Figures of Substitution

This week’s learning centred around figures of substitution. This can be broken down into the following categories, and I’ve found an example of each used in advertising.


Identical Substitution: An image is used to replace another; the juxtaposition provides interest.

Identical Substitution Ad

Substitution of Similar Elements: Used to compare; one element stands in for another.

Similar Elements Ad

Substitution of Different Elements: A detail or part stand in for the whole, with examples being metonymy and synecdoche respectively.

Different Elements Ad

Substitution of Opposing Elements: Paraphrasis as a roundabout way of saying something; a euphemism as an understated way of saying something and antomasia being an epithet substituted for a proper name.

Opposing Elements Ad

False Homology: Puns which are plays on words.

False Homology Ad

Project 3 Progress:

I’ve been developing ideas for my posters, and have come up with a few different concepts. The first uses animals in each poster to represent the loss of habitat resulting from anthropogenic global warming. The tagline asks viewers to interact with the scene, asking a question in each to tie all of the different images together. draft sketch 1

The second is probably my preferred option at the moment, and it involves creating animals out of different types of garbage, the idea being to discuss ways to recycle and recuse waste to reduce the impact on their habitats. Not sure what the tagline will be at the moment, but all four will use the theme of ‘garbage animals’, so to speak, to tie them together.

draft sketch 2_croppeddraft sketch 3_cropped

I’m interested in using the metaphor when creating my figures of substitution poster. I think this quote I found during my research really describes the unique position metaphors inhabit in advertising: “More interpretive effort is required in making sense of metaphors than of more literal signifiers, but this interpretive effort may be experienced as pleasurable. While metaphors may require an imaginative leap in their initial use… many metaphors become so habitually employed that they are no longer perceived as being metaphors at all.” (Chandler 2007, p 127).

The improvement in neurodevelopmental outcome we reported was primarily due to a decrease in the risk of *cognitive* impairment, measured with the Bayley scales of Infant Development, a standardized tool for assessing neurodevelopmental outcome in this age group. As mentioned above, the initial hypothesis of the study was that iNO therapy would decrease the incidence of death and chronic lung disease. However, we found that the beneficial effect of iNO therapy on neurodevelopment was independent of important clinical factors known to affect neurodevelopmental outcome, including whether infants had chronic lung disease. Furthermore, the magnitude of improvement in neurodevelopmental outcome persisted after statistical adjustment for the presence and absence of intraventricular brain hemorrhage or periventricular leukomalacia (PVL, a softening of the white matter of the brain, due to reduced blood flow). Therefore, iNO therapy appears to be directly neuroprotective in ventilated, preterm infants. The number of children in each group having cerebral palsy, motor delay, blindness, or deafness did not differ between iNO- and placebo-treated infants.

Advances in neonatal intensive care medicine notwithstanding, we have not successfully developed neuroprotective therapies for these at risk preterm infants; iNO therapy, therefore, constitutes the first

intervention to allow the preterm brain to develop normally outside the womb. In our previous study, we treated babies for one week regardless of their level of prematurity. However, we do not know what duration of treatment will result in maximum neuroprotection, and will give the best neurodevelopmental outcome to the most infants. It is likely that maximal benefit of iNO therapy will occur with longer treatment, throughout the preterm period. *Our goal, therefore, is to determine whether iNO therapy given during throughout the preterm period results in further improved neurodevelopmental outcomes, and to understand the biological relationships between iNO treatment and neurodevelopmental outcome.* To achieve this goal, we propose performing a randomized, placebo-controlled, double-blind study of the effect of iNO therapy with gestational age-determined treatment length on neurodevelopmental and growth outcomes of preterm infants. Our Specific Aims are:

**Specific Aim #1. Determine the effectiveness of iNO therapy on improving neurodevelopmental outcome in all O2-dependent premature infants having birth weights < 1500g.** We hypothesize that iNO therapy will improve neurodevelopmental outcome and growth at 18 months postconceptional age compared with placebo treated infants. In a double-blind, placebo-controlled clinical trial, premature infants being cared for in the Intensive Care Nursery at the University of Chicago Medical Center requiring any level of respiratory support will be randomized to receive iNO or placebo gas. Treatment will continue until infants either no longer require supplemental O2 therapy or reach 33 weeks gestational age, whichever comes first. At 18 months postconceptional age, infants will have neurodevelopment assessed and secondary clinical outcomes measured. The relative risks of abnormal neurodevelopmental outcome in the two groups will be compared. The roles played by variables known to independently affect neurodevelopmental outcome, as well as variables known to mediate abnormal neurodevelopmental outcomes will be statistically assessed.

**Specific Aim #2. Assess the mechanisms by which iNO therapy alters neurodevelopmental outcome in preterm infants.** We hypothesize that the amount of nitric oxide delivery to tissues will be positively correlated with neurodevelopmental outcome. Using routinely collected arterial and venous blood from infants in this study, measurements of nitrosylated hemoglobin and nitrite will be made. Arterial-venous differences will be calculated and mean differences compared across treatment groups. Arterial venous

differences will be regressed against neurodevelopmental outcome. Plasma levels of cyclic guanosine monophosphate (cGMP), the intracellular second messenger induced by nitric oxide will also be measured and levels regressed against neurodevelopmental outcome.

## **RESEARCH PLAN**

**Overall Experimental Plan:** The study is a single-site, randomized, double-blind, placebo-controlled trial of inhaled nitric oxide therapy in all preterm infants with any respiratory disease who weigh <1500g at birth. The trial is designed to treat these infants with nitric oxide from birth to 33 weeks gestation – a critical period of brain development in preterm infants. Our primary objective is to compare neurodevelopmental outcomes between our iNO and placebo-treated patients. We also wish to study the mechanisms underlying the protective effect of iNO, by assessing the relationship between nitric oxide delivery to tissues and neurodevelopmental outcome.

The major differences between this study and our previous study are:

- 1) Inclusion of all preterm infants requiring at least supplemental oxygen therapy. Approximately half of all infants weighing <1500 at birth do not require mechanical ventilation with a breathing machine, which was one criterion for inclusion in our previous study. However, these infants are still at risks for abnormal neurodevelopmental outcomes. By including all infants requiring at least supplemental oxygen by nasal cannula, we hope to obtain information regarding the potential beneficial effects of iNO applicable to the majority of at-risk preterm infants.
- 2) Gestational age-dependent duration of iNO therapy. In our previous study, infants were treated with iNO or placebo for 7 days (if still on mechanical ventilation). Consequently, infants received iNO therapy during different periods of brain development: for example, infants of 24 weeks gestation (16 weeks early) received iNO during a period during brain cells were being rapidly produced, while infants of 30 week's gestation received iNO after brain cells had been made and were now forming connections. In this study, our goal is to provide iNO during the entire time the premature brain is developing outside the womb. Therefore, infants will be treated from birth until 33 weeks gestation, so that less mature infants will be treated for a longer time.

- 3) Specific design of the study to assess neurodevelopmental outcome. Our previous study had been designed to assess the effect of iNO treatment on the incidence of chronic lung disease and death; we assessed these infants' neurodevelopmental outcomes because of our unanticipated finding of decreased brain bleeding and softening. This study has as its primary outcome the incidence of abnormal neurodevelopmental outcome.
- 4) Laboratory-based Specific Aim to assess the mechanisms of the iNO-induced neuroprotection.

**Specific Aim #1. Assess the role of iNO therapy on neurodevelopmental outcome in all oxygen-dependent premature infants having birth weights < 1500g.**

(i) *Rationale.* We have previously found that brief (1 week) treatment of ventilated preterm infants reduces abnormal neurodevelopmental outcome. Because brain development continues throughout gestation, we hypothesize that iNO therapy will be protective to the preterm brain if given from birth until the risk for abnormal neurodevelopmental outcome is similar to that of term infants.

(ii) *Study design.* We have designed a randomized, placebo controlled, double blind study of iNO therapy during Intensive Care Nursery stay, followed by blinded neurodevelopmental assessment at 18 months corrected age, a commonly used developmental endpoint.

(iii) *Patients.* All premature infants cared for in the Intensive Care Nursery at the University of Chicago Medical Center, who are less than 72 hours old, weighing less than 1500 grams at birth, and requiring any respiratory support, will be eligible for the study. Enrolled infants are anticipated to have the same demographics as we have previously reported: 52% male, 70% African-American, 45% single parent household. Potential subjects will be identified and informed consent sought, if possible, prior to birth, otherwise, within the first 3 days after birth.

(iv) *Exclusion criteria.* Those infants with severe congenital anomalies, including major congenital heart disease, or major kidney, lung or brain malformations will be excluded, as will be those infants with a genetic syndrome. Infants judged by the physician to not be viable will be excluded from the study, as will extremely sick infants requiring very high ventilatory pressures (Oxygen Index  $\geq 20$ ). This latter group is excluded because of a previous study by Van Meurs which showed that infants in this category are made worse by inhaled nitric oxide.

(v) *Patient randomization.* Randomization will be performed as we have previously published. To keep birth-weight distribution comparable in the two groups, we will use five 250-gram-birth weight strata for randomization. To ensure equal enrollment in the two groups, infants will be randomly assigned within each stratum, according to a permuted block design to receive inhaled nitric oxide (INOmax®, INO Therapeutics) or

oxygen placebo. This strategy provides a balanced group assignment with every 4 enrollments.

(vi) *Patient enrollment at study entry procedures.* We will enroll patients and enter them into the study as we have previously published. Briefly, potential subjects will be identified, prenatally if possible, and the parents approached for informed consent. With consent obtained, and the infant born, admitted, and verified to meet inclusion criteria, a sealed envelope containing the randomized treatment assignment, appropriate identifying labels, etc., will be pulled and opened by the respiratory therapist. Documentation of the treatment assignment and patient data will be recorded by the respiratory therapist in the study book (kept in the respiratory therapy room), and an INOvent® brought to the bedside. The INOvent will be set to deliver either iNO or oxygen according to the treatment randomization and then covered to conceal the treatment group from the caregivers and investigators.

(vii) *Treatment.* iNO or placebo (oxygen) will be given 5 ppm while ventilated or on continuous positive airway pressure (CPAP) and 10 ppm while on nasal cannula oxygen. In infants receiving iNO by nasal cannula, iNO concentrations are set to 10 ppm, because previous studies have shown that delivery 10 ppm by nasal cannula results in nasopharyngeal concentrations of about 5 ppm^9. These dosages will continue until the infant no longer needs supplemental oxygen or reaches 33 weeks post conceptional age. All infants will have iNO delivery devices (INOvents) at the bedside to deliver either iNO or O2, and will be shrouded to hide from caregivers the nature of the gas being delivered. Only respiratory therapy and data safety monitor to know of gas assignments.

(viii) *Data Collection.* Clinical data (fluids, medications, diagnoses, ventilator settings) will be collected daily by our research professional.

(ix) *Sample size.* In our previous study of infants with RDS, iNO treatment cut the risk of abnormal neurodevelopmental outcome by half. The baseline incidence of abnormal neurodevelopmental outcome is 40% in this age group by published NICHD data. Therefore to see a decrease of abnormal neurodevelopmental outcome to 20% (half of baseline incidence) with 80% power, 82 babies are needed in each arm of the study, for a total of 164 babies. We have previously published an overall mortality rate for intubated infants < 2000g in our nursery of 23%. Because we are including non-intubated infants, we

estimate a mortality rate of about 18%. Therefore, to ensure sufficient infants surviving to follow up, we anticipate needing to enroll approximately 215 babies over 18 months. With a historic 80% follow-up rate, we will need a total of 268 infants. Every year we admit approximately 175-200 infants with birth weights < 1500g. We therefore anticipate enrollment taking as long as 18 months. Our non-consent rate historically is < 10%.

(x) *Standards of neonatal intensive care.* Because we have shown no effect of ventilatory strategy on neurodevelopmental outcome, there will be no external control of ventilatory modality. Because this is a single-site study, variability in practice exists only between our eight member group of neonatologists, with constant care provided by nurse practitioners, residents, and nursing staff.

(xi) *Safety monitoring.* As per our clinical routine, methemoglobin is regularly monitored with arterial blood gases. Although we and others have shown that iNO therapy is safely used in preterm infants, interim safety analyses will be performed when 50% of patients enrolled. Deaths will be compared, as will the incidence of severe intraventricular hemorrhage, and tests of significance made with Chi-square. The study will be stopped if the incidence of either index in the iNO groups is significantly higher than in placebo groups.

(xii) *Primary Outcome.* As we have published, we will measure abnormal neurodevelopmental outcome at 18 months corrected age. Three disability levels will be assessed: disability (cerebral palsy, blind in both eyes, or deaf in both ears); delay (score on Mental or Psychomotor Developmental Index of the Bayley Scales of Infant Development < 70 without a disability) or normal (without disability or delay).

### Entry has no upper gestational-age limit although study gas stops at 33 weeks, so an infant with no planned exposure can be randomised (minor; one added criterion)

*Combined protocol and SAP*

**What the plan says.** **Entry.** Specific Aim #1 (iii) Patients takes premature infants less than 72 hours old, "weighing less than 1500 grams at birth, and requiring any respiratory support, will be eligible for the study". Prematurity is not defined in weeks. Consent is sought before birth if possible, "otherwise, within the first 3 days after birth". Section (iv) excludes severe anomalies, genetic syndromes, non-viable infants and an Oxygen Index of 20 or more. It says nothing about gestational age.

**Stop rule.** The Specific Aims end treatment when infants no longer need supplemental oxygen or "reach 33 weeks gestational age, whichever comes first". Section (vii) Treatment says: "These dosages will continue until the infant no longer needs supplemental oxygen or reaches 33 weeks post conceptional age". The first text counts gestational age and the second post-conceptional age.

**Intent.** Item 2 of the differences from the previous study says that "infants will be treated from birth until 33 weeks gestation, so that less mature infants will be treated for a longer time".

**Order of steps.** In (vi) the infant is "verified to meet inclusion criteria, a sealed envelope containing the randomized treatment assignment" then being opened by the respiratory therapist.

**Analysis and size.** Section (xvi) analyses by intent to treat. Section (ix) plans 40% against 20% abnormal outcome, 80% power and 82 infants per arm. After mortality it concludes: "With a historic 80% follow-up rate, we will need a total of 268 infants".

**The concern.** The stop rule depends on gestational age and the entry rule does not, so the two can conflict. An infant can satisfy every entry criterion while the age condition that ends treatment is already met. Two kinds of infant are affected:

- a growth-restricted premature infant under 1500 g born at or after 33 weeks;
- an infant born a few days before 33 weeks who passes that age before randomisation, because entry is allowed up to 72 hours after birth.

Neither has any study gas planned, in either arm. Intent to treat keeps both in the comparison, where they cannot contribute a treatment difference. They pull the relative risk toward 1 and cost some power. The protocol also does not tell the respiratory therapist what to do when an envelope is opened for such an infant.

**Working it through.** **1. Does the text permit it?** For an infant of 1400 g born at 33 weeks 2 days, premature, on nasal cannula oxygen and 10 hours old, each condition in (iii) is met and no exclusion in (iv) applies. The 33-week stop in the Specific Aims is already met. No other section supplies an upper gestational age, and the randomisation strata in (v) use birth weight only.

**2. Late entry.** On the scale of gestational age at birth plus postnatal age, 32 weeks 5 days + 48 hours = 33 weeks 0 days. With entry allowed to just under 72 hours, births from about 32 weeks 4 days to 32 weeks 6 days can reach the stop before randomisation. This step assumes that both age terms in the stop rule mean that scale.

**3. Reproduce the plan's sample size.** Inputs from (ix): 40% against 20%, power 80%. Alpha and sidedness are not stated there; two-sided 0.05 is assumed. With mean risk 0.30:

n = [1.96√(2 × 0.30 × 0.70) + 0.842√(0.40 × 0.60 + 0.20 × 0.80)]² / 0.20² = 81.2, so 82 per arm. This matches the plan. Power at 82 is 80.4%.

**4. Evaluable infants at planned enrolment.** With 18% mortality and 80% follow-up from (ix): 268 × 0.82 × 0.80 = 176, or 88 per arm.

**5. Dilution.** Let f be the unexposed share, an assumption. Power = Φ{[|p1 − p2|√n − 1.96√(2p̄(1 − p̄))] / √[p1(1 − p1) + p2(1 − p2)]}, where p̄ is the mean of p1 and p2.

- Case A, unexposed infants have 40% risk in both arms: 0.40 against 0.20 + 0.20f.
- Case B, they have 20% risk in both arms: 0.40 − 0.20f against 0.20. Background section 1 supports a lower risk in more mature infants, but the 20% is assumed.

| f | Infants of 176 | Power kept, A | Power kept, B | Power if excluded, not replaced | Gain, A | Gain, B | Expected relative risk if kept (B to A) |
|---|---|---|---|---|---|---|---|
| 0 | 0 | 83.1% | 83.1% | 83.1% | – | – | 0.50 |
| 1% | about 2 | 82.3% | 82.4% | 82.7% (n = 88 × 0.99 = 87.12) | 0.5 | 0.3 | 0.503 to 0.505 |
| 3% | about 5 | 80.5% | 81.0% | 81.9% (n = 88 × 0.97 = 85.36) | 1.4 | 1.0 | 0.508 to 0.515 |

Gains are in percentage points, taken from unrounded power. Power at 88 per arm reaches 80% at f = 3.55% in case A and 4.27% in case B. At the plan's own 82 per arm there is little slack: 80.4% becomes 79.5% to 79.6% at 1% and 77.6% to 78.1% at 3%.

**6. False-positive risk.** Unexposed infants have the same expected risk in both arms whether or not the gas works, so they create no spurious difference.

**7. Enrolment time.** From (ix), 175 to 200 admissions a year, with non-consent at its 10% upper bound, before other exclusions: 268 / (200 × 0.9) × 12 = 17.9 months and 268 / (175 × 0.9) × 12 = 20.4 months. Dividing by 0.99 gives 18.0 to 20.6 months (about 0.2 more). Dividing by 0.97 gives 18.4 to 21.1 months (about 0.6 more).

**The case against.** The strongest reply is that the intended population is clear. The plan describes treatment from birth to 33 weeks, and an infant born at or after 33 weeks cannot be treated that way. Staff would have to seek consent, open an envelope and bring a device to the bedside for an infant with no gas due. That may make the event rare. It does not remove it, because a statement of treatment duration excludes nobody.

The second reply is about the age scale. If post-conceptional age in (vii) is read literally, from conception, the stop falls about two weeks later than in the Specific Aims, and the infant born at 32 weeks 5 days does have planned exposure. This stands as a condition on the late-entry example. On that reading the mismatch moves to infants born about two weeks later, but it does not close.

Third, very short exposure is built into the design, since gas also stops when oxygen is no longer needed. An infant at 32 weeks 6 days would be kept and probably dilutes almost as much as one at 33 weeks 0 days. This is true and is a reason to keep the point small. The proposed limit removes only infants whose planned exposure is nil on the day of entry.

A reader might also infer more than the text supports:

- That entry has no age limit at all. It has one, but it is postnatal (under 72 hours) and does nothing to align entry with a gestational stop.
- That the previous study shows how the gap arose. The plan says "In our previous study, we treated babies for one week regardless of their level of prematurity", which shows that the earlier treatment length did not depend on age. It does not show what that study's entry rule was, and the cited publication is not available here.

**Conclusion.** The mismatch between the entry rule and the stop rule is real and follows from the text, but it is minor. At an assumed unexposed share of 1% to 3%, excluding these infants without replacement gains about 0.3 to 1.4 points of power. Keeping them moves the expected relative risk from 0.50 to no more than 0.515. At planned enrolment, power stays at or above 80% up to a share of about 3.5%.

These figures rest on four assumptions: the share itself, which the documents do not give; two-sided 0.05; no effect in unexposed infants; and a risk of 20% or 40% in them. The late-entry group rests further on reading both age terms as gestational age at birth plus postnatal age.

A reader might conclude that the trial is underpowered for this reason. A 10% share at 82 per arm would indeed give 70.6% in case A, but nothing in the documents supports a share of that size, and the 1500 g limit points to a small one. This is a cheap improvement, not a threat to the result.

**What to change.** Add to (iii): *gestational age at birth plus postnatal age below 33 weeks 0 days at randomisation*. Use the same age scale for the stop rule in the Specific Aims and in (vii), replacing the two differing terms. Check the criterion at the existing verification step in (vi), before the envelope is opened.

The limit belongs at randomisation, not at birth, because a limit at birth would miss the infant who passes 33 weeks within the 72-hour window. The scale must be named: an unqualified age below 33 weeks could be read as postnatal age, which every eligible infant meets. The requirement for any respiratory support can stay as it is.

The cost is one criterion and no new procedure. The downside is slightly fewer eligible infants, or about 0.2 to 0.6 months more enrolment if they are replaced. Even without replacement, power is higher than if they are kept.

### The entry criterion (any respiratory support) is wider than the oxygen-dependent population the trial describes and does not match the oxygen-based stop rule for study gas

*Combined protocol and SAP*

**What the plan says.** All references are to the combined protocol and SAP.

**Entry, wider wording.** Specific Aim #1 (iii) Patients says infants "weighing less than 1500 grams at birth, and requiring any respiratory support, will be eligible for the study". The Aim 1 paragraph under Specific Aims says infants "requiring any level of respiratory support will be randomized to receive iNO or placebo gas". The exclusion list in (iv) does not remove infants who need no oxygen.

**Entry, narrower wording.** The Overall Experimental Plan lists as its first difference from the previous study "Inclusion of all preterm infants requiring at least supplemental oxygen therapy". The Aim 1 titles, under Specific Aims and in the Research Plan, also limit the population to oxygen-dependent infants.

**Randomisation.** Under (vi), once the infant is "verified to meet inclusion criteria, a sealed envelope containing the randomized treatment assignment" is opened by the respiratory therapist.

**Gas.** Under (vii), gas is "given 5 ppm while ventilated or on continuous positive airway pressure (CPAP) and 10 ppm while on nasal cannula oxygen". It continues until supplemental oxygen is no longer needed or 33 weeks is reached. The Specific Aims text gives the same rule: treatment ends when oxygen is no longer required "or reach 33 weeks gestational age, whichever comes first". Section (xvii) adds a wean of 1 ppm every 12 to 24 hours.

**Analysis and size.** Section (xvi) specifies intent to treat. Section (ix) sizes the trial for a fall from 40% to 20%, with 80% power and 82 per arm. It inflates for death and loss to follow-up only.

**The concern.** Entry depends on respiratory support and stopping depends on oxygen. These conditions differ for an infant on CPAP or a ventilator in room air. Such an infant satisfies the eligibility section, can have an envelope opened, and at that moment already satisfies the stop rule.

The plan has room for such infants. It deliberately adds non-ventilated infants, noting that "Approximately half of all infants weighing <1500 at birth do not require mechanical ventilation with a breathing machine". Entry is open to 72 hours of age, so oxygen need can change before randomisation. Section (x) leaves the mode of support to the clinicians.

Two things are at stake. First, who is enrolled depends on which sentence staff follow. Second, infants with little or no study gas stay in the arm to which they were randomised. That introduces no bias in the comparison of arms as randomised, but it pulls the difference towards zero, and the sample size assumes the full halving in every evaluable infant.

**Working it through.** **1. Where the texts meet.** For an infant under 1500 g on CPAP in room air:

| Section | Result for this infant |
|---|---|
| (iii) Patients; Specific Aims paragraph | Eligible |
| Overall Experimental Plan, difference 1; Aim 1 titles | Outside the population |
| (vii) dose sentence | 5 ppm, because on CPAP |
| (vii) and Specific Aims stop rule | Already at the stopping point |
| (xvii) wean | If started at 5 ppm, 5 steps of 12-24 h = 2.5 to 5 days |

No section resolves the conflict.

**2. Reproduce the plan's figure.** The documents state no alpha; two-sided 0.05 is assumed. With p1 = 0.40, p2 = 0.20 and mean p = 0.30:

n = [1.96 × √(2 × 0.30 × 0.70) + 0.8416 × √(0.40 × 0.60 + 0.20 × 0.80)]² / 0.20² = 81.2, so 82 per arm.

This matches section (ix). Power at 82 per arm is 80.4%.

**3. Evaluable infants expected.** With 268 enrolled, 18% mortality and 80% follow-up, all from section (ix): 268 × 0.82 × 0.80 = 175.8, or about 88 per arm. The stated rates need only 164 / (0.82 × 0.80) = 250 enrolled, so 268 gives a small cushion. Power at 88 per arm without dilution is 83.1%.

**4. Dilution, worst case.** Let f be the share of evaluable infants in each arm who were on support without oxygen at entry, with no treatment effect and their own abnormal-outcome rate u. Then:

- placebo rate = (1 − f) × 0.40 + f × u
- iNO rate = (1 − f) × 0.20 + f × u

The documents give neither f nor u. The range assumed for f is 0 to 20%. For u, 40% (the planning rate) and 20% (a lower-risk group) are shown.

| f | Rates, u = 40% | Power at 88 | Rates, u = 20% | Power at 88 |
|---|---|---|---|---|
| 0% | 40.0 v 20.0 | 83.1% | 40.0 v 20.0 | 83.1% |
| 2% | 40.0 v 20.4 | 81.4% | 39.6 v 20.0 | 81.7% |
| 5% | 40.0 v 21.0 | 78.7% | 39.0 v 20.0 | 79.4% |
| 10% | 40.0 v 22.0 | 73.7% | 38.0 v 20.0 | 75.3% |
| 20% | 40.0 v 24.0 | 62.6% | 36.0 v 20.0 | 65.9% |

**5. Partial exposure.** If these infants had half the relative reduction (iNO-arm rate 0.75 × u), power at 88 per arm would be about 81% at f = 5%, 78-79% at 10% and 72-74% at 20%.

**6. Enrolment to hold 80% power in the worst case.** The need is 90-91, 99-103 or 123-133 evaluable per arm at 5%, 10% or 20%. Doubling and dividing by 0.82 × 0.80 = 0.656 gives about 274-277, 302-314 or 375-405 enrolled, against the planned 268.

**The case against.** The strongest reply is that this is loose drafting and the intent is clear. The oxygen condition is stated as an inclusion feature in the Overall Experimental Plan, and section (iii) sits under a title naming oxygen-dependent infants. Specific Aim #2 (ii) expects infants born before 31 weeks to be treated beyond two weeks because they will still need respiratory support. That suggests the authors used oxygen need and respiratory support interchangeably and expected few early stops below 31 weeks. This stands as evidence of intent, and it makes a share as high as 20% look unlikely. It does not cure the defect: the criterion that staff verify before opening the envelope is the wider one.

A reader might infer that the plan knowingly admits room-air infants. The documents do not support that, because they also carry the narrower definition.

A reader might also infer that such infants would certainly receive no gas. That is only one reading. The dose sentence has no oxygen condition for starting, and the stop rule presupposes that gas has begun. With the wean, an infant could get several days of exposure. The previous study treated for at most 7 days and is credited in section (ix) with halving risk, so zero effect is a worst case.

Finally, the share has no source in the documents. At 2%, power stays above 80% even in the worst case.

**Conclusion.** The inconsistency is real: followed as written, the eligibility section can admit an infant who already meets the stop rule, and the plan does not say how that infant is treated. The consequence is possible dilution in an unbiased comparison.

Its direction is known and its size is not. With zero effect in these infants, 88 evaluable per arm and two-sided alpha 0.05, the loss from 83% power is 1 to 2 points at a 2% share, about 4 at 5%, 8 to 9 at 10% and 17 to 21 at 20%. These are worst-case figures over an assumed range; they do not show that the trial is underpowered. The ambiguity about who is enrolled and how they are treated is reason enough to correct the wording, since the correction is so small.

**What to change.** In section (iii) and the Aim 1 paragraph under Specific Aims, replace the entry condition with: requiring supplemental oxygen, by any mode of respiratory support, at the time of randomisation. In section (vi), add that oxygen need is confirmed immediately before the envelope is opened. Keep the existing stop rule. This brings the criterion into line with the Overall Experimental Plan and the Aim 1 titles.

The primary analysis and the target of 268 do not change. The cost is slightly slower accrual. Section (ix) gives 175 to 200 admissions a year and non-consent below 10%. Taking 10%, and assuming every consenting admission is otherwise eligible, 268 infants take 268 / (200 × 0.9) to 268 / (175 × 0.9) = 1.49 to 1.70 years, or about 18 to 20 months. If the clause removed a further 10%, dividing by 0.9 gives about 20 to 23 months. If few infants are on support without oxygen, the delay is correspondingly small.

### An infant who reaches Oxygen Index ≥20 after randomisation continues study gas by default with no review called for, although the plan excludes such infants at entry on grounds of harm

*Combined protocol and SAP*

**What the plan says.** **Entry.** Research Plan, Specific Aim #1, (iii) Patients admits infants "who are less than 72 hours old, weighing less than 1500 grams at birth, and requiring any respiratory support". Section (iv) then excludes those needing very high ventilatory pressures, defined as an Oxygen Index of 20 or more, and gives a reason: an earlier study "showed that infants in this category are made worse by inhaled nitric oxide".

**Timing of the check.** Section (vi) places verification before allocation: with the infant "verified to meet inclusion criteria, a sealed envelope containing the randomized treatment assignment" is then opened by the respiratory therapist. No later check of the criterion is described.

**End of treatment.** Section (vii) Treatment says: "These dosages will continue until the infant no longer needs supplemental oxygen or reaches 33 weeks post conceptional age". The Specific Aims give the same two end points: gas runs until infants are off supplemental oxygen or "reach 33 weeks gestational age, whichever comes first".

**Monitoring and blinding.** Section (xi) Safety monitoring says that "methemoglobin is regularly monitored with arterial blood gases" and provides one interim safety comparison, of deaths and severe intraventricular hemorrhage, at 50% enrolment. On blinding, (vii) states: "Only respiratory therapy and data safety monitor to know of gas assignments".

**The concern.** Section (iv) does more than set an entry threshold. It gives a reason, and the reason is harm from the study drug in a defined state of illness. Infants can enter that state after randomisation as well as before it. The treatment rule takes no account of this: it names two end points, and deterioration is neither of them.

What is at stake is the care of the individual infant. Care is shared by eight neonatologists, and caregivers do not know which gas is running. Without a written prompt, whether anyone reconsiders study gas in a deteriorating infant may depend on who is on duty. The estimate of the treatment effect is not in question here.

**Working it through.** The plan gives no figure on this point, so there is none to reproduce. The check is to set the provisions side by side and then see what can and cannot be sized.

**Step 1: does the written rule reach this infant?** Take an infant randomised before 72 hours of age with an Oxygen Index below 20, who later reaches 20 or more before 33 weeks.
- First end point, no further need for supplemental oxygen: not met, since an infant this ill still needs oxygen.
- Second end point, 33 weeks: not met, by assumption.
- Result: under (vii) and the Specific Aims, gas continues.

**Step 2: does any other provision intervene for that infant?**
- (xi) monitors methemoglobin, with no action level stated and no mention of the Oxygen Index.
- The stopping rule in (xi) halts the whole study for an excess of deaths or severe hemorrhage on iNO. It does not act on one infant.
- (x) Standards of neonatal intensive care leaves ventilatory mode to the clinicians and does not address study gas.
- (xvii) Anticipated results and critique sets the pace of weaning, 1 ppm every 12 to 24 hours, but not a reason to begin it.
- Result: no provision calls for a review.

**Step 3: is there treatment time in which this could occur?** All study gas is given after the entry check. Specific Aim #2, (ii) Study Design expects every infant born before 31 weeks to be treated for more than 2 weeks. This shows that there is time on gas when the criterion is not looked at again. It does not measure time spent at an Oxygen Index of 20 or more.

Reference List:

3M (n.d.), ‘Lint Roller’ [image], 25 New Creative Advertisements, Pinterest, viewed 25th January 2016,

Chandler, D 2007, Semiotics: The Basics, Taylor and Francis, Florence

Mcdonalds (n.d.), ‘Macca’s’ [image], Maccas- It’s Australian for McDonalds, Pinterest, viewed 25th January 2016,

Ricola (n.d.), ‘She’s (cough) just a friend’ [image], Ricola: She’s (Cough) Just a Friend, Pinterest, viewed 25th January 2016,

Tabasco (n.d.), ‘Grenade’ [image], Tabasco Grenade, Pinterest, viewed 25th January 2016,

Tiket (n.d.), ‘’ [image],, Pinterest, viewed 25th January 2016,




Figures of Suppression

This week’s learning centred on figures of suspension. I’ve included a brief description of the five different categories of suspension below:

  1. Ellipsis: An element is continually missing and becomes obvious in its absence.
  2. Circumlocution: Part of object is left out but linked to another through similarity.
  3. Suspension: Part of the message is held back, not revealed immediately.
  4. Tautology: A word is repeated but used in a different sense, its second use attracts attention in its redundancy.
  5. Preterition: When an advertisement feigns a secret.


I’ve found an example demonstrating ellipsis below:

Charity Water Ad

In this example an element is continually left out in an obvious fashion. Here, as Durand states (Durand 1987) ‘…the reader must understand that something is missing… and then guess what is missing.’ In this case, even though the text reveals this missing element, the ad still acts as a riddle the viewer will take pleasure in solving (Hoeken, et. al 2009) by looking at the images first.